Lancia Beta Coupe
A year after the release of the important new front-wheel-drive 1972 Beta Berlina saloon, Lancia revealed the first of numerous extensions to its new Fiat-developed Beta range. It was the ultimate successor to the popular V4 Fulvia coupe the neat Beta Coupe. Using a 19cm shortened Beta Berlina floorpan, this neat new 2+2 Coupe was a welcome lighter and sharper addition of the Beta family. It used the Berlina’s same free-revving twin-cam engines, spanning 1.3-litres to 2.0-litres, with an unusual supercharged Volumex derivative featuring much later in the Beta Coupe’s 11-year lifespan.
This spritely Beta was to be joined by the successful Reliant Scimitar GTE-inspired HPE in 1975, along with an alfresco semi-convertible Spider model, designed by Pininfarina, but strangely built by rival Zagato. A mid-engined Beta Montecarlo derivative was also added in 1975.
The Beta Coupe has never quite enjoyed the cult following of the purer, rally-winning Fulvia that it was designed to replace –it wasn’t helped by the harmful Beta ‘rust scandal’ in 1980. Today the stylish Lancia has a growing fan base, as reflected by its increasing values.
Mainstream family cars
A handful of new mainstream and mass-market production family cars first debuted 50 years ago, with most of these being quiet underwhelming and representing missed opportunities. A couple of these unremarkable 1973 debutant models are now noteworthy, one for being General Motors’ first successful attempt at building a true world car, the other for establishing one of the new car markets most successful model names, which is still in use today.
Fifty years after its launch, the Austin Allegro has become the stuff of mirth, myth and legend, mostly for the wrong (but understandable) reasons. It was savagely out-classed by its benchmark continental rivals of the day, the Citroen GS, Alfa Romeo Alfasud and Fiat 128, not to mention the sensible Volkswagen Golf that was introduced just a year after the Allegro’s 1973 debut. This now-iconic chunky new Austin came to epitomise everything the was wrong with the British motor industry in the 1970s, with poor quality and frequent wildfire strikes becoming the norm.
The Allegro had big boots to fill as it replaced BMC/British Leyland’s hugely popular ADO16 Austin-Morris 1100/1300 range. ADO16 had been Britain’s best-selling car for the previous decade, widely outselling popular rivals such as the Ford Cortina and Escort. With unresolved in-house styling, questionable reliability and variable build-quality, plus needless gimmicks such as the infamous Quartic steering wheel that was canned within a year, the Allegro was soon nick-named ‘All Agro’ and widely regarded as Britain’s automotive joke. Against its locally-built rivals, plus it’s better-equipped and assembled up-start Japanese competitors such as the Ford Escort, Vauxhall Viva, Hillman Avenger and Datsun Sunny, dynamically the chubby Austin was superior, being surprisingly pleasant to drive. It also offered a wide choice of engines (BMC’s faithful old A-Series, plus the larger capacity Maxi units), compliant Hydragas suspension, a five-speed gearbox and a bucketful of character, to now become the stuff of legend, even if not always for the right reasons.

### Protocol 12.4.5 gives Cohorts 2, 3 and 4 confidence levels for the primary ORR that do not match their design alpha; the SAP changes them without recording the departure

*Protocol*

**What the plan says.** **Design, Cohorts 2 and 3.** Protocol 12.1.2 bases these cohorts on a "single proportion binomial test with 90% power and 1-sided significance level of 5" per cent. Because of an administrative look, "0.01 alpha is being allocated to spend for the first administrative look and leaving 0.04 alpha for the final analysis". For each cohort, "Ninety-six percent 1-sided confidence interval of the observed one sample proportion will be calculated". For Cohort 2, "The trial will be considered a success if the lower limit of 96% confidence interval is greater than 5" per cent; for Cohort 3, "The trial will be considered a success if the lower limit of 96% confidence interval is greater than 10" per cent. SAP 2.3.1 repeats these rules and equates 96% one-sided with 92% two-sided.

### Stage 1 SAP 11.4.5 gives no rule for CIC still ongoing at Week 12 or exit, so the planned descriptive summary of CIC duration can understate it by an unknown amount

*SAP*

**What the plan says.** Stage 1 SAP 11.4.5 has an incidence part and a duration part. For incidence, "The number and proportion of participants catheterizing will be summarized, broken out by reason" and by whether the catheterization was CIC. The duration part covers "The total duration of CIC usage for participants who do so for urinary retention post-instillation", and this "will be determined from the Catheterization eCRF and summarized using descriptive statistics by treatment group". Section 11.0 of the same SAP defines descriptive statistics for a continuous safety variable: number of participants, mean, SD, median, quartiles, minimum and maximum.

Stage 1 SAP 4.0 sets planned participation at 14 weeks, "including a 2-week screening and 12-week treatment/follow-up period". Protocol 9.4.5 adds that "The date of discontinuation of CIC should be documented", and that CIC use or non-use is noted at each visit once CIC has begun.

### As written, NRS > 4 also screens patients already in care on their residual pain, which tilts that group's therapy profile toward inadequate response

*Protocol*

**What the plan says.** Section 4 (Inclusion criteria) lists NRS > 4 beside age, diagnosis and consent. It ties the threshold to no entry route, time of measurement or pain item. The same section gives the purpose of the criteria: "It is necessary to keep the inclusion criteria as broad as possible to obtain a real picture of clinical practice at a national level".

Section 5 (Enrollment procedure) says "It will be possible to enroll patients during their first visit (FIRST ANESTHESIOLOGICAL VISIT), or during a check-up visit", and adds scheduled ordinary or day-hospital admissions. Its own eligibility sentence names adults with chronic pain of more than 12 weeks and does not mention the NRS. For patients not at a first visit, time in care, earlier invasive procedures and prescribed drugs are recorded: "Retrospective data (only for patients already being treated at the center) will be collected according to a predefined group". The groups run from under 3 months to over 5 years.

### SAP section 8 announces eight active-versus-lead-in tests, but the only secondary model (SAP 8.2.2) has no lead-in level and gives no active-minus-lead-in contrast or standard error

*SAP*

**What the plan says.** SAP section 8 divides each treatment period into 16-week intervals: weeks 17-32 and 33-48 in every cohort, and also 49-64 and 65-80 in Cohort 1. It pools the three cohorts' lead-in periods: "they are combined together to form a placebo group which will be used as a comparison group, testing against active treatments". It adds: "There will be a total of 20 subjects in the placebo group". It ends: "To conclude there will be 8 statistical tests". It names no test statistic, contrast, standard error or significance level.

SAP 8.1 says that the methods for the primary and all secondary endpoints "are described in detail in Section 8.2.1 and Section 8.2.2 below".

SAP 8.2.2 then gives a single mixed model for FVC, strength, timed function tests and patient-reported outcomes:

Alongside the Austin Allegro, the fellow 1973 debutant three-wheeled ‘plastic pig’ Reliant Robin has walked the line between British motoring joke and automotive legend for debatable reasons. It was actually launched at Goodwood, and the Ogle-designed Robin ‘borrowed’ the pleasing practical glass-hatch style of its posher Scimitar GTE sibling, briefly making the three-wheeler seem quite cool. Powered by Reliant’s in-house Austin Seven-derived 750cc (later enlarged to 850cc), the Robin sold well and went on to spawn the Mini-troubling four-wheeled Kitten derivative.